Ashrenu: A happy and wealthy Jewish culture

“Ashrenu: A Happy and Wealthy Jewish Culture” will run through May 18 at the Heichal Shlomo Museum.

'Upward' by Reuven Zukerman (photo credit: NATALIE CHETBOUN)
'Upward' by Reuven Zukerman
(photo credit: NATALIE CHETBOUN)
According to curator Ehud Dar, the Bible, tradition and Jerusalem are the three most central components of the Jewish people’s history.
For his current show at the Heichal Shlomo Museum, Dar chose pieces by seven Israeli artists, working in a variety of media that speak to these themes.
The most notable works in the “Ashrenu: A Happy and Wealthy Jewish Culture” exhibition are David Fisher’s impressive paper cuts. A graphic designer by trade, Fisher discovered paper cutting when searching for a design for his eldest son’s bar-mitzva invitations. Years later, he learned that his mother is a Holocaust survivor, a fact that she kept hidden from her children as they grew up in Israel. Haunted by this revelation and craving a clear direction for his art, Fisher began researching Jewish life before the Holocaust. During this research, he stumbled upon photos of the elaborate wooden synagogues built in Eastern Europe in the 17th century. Their interior structures, specifically the aronot hakodesh and bimot, were masterful works of art completely destroyed by the Nazis.
In the Lost Synagogues project, Fisher creates detailed sketches of the synagogues’ interiors by piecing together old photographs, architectural plans, survivors’ memories, and his own intuition and imagination. Next, he carefully cuts out his designs using a special paper-cutting knife. Fisher’s steadiness of hand is remarkable. His work includes Hebrew letters only millimeters in size, so small that he works with a magnifier. In addition to depictions of the synagogues’ interiors, he creates ketubot and art featuring Jewish symbols and verses from prayers.
Another notable artist featured in the exhibition is Sara Weitzman, who paints realistic landscapes of contemporary Jerusalem. With fine brush strokes and masterful use of light, she finds the beauty in the everyday, calling attention to the splendor of Jerusalem’s most familiar scenes. In Jerusalem Courtyard, a small stone courtyard is covered in shadow, while a bright burst of sunlight rests on the top of an arched doorway. The rusted yellow paint and green shrubbery are typical of Jerusalem, yet Weitzman’s depiction gives the viewer the sense of experiencing something extraordinary.
While Weitzman’s work focuses on her external surroundings, Reuven Zukerman’s photography looks inward, offering a glimpse into the connection between the physical and divine. His work, inspired by prayer, depicts Jerusalem as a spiritual center and invokes feelings of solitude, introspection and calm.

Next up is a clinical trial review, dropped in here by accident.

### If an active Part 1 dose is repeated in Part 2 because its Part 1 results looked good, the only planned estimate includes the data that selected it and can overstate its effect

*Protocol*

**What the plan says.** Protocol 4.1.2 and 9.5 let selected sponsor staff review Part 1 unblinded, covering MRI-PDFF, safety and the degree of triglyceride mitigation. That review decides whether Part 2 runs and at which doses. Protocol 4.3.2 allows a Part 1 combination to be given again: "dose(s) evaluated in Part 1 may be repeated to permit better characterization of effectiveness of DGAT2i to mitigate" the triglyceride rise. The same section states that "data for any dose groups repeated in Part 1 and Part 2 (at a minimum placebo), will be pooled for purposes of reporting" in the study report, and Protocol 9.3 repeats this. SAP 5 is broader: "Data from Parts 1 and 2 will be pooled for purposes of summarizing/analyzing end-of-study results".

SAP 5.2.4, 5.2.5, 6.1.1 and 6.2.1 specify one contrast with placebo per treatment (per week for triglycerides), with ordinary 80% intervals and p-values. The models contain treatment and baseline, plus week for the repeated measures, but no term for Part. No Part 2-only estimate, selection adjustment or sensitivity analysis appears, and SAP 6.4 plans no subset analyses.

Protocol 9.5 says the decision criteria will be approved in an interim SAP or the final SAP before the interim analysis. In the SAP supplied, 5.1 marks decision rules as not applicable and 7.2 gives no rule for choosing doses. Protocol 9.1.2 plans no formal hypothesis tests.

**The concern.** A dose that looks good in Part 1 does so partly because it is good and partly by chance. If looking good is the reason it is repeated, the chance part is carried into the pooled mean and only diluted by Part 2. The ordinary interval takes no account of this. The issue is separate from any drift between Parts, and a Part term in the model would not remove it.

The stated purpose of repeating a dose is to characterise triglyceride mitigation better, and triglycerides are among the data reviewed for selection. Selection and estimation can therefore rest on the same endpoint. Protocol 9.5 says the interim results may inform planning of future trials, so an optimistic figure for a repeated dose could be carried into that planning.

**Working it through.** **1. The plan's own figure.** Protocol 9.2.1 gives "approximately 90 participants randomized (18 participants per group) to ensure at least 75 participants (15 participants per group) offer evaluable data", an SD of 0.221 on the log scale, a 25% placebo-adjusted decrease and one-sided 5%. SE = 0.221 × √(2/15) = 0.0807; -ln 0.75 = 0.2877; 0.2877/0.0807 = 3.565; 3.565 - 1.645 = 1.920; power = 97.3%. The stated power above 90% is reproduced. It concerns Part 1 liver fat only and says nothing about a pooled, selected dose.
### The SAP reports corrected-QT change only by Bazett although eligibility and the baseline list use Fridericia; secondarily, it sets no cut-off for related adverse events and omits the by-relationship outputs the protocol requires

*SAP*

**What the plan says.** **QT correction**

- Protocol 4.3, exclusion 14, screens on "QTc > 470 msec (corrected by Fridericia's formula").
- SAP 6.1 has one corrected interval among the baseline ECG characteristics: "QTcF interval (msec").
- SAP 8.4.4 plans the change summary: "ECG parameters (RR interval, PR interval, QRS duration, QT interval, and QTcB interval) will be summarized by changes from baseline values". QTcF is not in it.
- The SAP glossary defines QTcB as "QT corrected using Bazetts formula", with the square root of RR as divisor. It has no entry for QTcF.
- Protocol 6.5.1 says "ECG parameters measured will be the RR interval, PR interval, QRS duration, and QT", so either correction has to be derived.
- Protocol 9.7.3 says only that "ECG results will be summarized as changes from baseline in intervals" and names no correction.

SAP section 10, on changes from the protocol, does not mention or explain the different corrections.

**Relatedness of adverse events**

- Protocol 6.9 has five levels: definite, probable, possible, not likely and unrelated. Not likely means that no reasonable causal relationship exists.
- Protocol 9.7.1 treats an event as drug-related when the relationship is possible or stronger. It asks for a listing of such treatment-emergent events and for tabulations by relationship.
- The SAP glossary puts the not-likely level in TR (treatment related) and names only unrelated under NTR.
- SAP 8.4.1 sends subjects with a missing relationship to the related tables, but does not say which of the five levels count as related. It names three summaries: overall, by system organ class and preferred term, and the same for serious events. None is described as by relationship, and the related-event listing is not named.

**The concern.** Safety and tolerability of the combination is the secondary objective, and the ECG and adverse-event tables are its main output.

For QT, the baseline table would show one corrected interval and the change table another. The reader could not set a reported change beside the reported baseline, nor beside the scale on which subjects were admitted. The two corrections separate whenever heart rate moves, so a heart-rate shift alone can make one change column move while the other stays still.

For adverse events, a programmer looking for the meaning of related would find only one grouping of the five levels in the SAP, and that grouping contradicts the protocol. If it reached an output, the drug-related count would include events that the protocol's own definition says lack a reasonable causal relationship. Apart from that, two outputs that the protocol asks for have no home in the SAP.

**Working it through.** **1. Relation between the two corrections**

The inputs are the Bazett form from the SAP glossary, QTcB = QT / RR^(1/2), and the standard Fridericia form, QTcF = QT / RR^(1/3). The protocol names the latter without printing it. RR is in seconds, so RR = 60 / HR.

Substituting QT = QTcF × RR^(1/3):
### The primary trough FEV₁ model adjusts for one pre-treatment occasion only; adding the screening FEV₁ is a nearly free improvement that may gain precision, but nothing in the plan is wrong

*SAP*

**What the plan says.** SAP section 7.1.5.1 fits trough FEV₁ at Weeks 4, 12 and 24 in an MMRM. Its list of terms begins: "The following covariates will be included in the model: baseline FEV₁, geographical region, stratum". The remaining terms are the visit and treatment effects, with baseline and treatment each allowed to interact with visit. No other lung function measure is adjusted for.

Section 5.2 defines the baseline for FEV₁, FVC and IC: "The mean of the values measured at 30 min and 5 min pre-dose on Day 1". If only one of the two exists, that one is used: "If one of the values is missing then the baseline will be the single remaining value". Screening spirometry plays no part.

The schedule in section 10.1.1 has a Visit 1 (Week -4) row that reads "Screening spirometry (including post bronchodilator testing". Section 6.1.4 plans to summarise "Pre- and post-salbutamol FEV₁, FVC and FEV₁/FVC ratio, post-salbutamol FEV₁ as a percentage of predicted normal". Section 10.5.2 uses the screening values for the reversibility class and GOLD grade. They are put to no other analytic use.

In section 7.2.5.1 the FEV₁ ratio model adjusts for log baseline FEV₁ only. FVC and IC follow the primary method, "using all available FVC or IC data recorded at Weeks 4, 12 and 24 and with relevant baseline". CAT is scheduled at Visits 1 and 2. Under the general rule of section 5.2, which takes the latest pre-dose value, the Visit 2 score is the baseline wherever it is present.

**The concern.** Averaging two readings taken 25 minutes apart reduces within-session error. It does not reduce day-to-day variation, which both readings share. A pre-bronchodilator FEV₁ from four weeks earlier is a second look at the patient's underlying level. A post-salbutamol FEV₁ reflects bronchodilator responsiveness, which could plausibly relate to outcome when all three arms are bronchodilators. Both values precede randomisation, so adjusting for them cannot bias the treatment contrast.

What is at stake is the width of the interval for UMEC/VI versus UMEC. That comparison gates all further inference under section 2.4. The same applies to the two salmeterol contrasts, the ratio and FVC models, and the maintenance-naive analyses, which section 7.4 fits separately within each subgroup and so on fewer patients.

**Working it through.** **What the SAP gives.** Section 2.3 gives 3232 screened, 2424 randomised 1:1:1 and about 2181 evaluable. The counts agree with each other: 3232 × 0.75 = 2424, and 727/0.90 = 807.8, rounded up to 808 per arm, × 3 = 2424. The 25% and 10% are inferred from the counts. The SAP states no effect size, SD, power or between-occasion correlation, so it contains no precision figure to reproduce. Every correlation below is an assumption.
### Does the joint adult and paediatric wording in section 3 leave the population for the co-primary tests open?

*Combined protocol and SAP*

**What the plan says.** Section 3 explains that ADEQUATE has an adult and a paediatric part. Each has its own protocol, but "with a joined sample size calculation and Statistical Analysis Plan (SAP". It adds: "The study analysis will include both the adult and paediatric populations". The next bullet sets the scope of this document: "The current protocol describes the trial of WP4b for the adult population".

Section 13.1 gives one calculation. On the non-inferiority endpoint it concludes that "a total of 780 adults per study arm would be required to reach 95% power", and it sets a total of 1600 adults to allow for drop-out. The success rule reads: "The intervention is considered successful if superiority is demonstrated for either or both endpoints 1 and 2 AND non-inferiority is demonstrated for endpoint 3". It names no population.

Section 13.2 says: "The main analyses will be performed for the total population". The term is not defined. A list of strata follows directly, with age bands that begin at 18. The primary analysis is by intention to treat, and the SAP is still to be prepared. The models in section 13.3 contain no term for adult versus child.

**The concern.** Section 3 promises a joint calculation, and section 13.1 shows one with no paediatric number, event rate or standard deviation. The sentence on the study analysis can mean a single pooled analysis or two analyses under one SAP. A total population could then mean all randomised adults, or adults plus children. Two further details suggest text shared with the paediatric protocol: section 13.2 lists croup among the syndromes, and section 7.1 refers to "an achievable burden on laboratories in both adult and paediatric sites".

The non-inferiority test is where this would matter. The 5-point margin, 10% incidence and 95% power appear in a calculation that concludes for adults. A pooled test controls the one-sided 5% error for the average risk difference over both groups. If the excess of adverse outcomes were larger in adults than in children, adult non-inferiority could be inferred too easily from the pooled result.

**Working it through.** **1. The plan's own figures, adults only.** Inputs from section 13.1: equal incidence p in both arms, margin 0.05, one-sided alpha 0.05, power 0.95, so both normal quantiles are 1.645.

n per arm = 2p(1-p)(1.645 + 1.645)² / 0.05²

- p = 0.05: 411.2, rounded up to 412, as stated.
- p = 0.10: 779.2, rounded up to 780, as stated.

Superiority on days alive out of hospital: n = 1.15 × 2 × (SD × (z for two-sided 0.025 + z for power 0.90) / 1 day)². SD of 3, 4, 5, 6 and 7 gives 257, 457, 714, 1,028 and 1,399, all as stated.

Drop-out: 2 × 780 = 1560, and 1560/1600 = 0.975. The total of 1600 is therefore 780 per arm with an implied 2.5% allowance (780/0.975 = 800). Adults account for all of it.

In Upward, a lone religious figure stands motionless on a stone staircase. Above him, a beam of light illuminates a small portion of sky, while below him, a mysterious white shadow waits for the man’s next move.
Yezkiel Sander’s paintings of Jerusalem during various Jewish holidays are free-spirited and cheerful. In Hanukka in Jerusalem, Sander transforms Yemin Moshe’s pale limestone buildings into a celebration of color. Homes are painted a range of hues from lime green to orange, and Montefiore’s windmill is rendered pink. Modern skyscrapers stand tall in the background and hanukkiot are visible in windows and on rooftops.
Sander’s vibrant, playful style contrasts with that of Ilana Yaron, whose abstract pieces are elegant and dreamlike. The most understated of all the works in the exhibition, they are also the most enigmatic, juxtaposing a base of textured neutrals with unexpected pops of color that float across the canvas like clouds or angels.
Other works included in the exhibition are Prof. Yeshaya Yarnitsky’s paintings of Jerusalem as a heavenly city, as well as his work depicting the world’s creation. Shoshana Kimchi’s pieces on the same theme stress the primal world order when “the waters were dried up from the earth.”
As a bonus, socially conscious viewers will enjoy Women Embroidering a Dream, a project showcasing textiles created by 30 Ethiopian women living in Beersheba. Ranging in age from 35 to 60, the women arrived in Israel with few skills marketable in the Western world and no knowledge of Hebrew. At the same time, they left a society that revolved around ritual, and have generations of experience in traditional craft making. With simple shapes and bright colors, the women hand-embroider tapestries, halla covers, kippot and other functional Judaica items that depict village life in Ethiopia and interpretations of Jewish customs. The initiative was established in 2003 by Margalit Moshe, whose goal is to employ 150 women by 2018, offering them financial independence and creative fulfillment. 
“Ashrenu: A Happy and Wealthy Jewish Culture” will run through May 18 at the Heichal Shlomo Museum (the gallery in the entrance lobby), 58 King George Avenue.
Entrance is free. For more information: 025-889-010.